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Biotech Crops: Critics Call Them Frankenfoods, Supporters Lifesafers - 2003-06-25


The global debate on genetically engineered food is reaching a fever pitch this week as agricultural ministers, scientists, executives and politicians from around the world meet at pro-biotechnology conferences on both the East and West coasts of the United States. The United States is the biggest producer and consumer of genetically improved crops, but many countries avoid them on the grounds that they may be harmful to humans and animals. The European Union has imposed a ban on genetically modified foods. As a result of the ban, the world’s largest developer of genetically altered crops, the U.S.-based Monsanto Company, has been losing profitable deals.

For centuries, humans have tried to improve plants by selective breeding and controlled pollination. Through these conventional methods hundreds of thousands of genes are transferred randomly from one plant to another to combine their traits.

Today, scientists can be much more precise. They can select only one or two genes with desired traits and transfer them to a plant to enhance its growth, its resistance to drought or disease or its tolerance to chemicals. This new technology has been used in agriculture to increase production of crop plants such as corn, wheat, soybean or cotton. The Monsanto Company also produces pesticides and herbicides that kill insects or weeds, but do not harm the genetically modified plants.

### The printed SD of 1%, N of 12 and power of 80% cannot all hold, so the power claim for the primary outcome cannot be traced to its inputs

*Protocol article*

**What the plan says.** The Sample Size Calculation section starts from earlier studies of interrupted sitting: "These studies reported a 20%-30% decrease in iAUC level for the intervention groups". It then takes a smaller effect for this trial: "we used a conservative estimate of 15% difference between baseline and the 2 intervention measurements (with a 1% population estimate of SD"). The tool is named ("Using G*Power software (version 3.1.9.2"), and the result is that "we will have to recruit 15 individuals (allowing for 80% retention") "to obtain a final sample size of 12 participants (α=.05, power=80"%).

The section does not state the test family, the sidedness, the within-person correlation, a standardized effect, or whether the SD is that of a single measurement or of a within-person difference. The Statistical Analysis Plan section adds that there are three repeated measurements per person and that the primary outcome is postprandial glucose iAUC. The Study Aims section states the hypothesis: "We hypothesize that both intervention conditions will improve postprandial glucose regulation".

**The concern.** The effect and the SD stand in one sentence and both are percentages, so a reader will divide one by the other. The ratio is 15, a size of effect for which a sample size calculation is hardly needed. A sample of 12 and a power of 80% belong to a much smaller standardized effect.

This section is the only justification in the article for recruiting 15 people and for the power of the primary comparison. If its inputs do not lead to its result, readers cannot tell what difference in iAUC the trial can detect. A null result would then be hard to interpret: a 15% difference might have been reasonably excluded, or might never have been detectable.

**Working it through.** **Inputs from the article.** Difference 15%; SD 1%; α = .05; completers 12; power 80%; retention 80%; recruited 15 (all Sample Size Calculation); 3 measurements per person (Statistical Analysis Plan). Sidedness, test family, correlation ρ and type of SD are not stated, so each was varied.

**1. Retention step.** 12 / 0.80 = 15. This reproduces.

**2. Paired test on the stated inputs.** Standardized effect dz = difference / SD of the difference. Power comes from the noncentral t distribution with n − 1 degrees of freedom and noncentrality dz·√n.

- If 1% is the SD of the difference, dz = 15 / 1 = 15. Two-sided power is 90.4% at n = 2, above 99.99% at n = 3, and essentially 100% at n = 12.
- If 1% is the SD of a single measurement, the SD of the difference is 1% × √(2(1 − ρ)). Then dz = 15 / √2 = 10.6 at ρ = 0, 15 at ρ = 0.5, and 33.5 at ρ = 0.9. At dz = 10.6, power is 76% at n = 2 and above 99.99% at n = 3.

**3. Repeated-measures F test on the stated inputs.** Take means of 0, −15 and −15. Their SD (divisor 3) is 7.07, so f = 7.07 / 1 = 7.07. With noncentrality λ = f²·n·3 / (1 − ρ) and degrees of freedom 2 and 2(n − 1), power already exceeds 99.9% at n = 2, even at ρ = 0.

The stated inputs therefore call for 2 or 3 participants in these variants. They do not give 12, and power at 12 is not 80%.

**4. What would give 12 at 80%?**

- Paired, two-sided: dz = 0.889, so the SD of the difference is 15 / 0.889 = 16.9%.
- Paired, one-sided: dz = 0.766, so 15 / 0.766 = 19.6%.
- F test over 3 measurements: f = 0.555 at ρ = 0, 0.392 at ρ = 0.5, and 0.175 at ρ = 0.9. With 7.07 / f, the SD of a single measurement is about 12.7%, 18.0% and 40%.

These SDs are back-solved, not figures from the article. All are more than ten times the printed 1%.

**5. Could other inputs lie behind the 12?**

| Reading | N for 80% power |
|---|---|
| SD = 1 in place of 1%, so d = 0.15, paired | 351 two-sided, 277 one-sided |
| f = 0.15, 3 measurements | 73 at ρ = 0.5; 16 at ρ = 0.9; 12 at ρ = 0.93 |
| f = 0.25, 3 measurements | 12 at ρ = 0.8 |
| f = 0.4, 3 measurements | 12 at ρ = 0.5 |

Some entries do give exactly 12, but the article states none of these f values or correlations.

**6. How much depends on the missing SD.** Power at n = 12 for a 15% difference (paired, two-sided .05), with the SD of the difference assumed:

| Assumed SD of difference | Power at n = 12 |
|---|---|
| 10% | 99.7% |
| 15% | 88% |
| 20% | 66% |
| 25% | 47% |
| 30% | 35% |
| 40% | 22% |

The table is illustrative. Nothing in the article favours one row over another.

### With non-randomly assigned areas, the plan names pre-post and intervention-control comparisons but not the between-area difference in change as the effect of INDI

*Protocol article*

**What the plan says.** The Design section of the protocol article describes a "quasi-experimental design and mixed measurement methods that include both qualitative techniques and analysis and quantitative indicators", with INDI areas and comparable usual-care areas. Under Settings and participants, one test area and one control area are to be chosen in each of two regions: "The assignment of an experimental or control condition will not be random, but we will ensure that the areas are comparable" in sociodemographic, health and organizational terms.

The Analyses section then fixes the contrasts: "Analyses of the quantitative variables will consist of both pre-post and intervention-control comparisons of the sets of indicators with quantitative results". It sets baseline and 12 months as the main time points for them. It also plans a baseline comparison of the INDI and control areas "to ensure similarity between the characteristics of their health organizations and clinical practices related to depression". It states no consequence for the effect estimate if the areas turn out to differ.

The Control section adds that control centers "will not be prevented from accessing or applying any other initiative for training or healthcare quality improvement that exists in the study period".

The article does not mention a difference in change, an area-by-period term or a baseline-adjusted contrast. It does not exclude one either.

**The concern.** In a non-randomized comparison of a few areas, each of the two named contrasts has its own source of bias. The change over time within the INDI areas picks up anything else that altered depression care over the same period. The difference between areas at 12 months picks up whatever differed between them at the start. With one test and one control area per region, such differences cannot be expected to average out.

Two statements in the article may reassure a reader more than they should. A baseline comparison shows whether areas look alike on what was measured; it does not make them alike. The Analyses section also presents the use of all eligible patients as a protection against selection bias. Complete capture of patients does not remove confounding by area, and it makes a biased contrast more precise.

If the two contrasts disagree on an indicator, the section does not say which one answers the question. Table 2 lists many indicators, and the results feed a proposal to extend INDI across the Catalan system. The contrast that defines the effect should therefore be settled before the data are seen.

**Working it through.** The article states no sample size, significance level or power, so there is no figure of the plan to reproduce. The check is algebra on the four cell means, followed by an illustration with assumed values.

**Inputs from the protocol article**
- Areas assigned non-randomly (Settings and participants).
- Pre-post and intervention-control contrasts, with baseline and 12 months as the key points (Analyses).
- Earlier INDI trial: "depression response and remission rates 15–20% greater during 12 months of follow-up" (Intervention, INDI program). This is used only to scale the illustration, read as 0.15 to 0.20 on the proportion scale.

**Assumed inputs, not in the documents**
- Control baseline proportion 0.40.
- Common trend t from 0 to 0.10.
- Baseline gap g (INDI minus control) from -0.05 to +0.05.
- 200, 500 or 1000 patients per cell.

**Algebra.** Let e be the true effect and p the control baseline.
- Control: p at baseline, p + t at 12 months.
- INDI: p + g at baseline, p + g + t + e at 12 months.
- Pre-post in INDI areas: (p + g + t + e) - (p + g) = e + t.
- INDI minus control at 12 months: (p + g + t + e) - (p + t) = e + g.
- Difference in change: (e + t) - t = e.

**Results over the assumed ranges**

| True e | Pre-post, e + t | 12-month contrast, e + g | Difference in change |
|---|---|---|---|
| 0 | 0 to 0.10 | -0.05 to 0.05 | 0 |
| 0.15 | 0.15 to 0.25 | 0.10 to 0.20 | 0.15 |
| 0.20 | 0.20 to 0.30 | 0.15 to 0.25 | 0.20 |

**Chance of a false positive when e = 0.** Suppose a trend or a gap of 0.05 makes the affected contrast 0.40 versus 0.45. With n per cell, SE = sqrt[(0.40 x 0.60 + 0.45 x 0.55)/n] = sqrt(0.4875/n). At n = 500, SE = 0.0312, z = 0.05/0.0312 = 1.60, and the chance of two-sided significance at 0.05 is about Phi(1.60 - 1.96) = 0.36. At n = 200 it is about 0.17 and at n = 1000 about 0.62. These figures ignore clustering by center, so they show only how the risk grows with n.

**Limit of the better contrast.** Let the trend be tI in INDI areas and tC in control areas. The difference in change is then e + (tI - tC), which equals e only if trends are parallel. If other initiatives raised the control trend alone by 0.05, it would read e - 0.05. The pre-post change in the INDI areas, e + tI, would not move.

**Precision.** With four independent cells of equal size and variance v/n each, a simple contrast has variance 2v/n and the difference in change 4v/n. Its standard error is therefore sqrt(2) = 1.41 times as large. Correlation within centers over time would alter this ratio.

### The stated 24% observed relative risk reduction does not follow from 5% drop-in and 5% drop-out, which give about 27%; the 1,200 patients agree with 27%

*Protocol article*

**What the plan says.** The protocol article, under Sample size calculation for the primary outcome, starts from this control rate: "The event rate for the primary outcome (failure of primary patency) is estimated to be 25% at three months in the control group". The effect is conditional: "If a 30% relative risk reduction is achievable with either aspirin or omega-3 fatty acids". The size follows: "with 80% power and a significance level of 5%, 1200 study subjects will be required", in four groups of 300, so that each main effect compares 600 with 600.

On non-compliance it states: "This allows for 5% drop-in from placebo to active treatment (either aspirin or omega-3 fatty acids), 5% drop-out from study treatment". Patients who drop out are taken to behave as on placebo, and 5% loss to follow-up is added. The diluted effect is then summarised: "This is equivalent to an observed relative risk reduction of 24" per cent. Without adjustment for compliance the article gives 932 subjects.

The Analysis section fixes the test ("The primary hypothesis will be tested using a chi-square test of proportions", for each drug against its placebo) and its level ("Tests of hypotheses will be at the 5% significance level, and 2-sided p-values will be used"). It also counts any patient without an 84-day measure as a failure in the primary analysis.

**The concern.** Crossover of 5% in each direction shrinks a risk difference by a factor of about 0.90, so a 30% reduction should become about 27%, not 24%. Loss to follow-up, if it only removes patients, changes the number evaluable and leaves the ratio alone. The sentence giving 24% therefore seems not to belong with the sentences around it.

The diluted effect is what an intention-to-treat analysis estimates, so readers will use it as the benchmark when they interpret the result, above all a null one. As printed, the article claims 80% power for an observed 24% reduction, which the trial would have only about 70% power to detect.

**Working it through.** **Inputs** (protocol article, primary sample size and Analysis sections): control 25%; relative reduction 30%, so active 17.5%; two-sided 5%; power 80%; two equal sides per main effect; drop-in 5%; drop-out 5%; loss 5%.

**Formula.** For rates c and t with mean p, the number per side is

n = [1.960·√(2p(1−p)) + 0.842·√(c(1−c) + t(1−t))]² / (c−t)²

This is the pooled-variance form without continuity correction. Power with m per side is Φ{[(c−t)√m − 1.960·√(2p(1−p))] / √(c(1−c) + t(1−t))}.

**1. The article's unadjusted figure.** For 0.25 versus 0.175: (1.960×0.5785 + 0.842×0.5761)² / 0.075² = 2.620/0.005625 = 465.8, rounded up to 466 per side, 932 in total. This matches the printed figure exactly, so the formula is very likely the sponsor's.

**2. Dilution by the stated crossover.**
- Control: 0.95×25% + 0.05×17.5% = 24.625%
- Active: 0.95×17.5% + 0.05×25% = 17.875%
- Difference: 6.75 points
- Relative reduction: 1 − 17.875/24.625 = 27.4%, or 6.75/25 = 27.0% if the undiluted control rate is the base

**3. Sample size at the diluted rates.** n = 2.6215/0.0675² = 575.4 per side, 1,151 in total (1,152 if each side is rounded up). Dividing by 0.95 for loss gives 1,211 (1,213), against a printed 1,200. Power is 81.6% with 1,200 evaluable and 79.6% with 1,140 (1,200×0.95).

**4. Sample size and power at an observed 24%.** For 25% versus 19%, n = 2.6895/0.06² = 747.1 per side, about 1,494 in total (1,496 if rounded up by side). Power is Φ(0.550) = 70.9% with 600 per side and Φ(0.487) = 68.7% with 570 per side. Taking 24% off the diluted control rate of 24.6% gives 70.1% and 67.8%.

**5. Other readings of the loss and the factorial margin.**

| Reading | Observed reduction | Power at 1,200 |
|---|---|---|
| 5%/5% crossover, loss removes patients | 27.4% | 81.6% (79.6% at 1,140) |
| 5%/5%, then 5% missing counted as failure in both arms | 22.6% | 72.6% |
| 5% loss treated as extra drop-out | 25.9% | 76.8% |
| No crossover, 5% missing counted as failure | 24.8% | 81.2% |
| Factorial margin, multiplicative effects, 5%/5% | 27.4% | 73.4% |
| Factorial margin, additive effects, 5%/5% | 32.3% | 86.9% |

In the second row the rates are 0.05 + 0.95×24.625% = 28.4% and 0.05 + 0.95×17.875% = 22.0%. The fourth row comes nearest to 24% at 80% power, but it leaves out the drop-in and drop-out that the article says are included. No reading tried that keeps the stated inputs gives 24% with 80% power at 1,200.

At Monsanto’s Life Sciences Research Center in St. Louis, Missouri, nearly 1,000 researchers work in some 300 laboratories on the site. Robotic arms, like the ones on a space shuttle, travel up and down a three-meter track. They pick up trays that look like CD’s stacked in a CD rack and place them in slots on the laboratory bench.

Bill Kosinski, a biotechnology educator at Monsanto, says these stacked trays are sets of test tubes for discovering new drugs, pesticides and herbicides. “You first identify a key enzyme responsible for a particular disease,” he says. “You extract that enzyme and then you challenge it with as many chemical compounds, as many potential drugs as you can get your hands on.”

Mr. Kosinski says each test tube contains a different chemical molecule and each undergoes a set of biological procedures. The data for each sample is fed into the computer and it tells scientists whether or not a particular molecule has the potential to be used to fight a crop or livestock disease.

Some 20 years ago, it would take one scientist a whole day to process five samples. Today, the three robotic arms at Monsanto can process 40,000 to 50,000 samples a day.

Once a pharmaceutical company, Monsanto focuses mainly on agriculture today, with the goal of increasing global food production. Mr. Kosinski says the St. Louis research center is capable of producing custom-made plants to grow in less than favorable climates or fight a particular pest.

“We will take your insect," he says, "the one that’s eating your crop plant, and feed it as many different protein materials as we can get our hands on and we will work with academics. In St. Louis, we work with the Missouri Botanical Gardens."

"These folks go out and collect novel biological specimens," he says. "We’ll take those materials back to this site, extract all the possible proteins - all living things are composed of proteins - then we’ll put one unique protein in each of one of these wells on this research muffin-pan type system. We’ll then overlay them with egg or larva of your insect pest, the one that’s giving you the problem. We’ll cover the plate, we’ll incubate for seven days, then we’ll come back and evaluate the plates.”